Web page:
Virginia Democractic Party Chairman Joseph T. Fitzpatrick said today he has asked for legal opinions on the eligibility of Charles S. Robb to run for lieutenant governor because of questions raised about Robb's voter registration history.
The Virginia Constitution requires that candidates for lieutenant governor be residents and registered voters in the state for the five years preceding the date of the election.
The five-year period for candidates in this year's election began on Nov. 9, 1972. For more than 10 months after that date, Robb, son-in-law of the late President Lyndon B. Johnson, was registered to vote in Arlington but, according to public records and interviews with him, did not have a place [TAX OMITTED FROM THE SOURCES]
In order to be eligible to cast a balot under the state Constitution, a voter in Virginia must be registered and must have a "place of aboide" where he is registered. Fitzpatrick said in an interview that Sen. Joseph V. Gartlan (D-Fairfax) raised the fear in a recent Senate Democratic caucus that Robb's failure to meet this second test throughout the five-year period might open him t a Republican challenge of his eligilibility to run for office.
Fitzpatrick said, "We don't want a repeat of the Charles Ravenel situation that developed in South Carolina a few years ago." Ravenel won the Democratic nomination for governor, but was then ruled ineligible to run because he failed to satisfy residency requirements. His disqualification after his nominations led the election of a Republican governor.
As party chairman, Fitzpatrick must by April 20 certify all the Democratic candidates who file by April 15 to run in the June 14 primary. A ruling against Robb at that late date would be a stunning blow to the candidate.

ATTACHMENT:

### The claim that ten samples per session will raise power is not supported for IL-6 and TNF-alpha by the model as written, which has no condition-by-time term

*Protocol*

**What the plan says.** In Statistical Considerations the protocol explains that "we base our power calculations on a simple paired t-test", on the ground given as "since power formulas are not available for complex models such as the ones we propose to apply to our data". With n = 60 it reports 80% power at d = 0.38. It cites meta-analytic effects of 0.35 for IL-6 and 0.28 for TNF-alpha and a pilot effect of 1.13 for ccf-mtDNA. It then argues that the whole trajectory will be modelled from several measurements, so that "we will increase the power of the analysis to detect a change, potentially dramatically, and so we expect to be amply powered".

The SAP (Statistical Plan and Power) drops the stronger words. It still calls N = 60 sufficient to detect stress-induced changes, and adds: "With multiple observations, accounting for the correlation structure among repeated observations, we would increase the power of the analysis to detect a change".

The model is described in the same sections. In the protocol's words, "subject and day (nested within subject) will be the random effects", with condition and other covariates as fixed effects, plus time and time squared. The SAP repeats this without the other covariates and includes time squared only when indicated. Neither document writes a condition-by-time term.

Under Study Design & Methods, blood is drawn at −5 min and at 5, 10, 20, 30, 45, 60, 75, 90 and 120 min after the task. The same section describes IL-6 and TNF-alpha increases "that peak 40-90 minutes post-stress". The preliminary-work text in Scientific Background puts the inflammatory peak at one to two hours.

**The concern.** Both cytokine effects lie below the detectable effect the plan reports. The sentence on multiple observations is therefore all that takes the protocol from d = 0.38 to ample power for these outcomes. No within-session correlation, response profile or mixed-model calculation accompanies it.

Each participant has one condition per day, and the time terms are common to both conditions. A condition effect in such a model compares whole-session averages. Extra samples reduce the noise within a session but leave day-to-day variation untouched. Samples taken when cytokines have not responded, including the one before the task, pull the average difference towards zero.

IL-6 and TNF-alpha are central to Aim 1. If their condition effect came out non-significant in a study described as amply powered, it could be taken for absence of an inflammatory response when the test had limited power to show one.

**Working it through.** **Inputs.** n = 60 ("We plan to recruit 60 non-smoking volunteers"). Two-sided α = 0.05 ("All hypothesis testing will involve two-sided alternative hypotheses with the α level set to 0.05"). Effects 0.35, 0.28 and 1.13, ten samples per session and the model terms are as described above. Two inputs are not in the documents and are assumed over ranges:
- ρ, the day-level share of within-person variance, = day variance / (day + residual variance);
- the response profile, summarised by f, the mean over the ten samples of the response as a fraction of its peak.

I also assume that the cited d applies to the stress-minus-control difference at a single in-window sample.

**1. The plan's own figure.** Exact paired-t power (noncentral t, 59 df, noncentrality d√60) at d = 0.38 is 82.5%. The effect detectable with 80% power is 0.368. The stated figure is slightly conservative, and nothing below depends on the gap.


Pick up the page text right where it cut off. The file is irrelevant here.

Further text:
Robb, 37, is making his first try for nation for about a year. Experienced Democratic campaign officials give him at least an even chance against his two opponents, Dels, Ira M. Lechner of Arlington and Richard s. (Major) Reynolds of Richmond.
They point out that he enjoys widespread name recognition because pf his White House marriage to Lynda Johnson, is putting together an ambitious campaign organization and apparently has solid financing.
When questions first were raised about his voter registration record more than two months ago, Robb dismissed them as "no problem." He added," I am satisfied that no court in Virginia would look at my residency and consistent voting record and disqualify me on such a technicality."
The questions about Robb's continuous valid registration arise from the fact that he and Mrs. Robb sold their Arlington home on Sept. 22. 1972. This left them as their only "place of abode" in Virginia a home they owned in Albemarle County near Charlottesville, where Robb attended law school from 1970 to 1973.
Robb said in an interview that he did not bother to change his registration to Albemale County "because we always intended to return to the Arlington area and assumed we could keep our voter registration up there."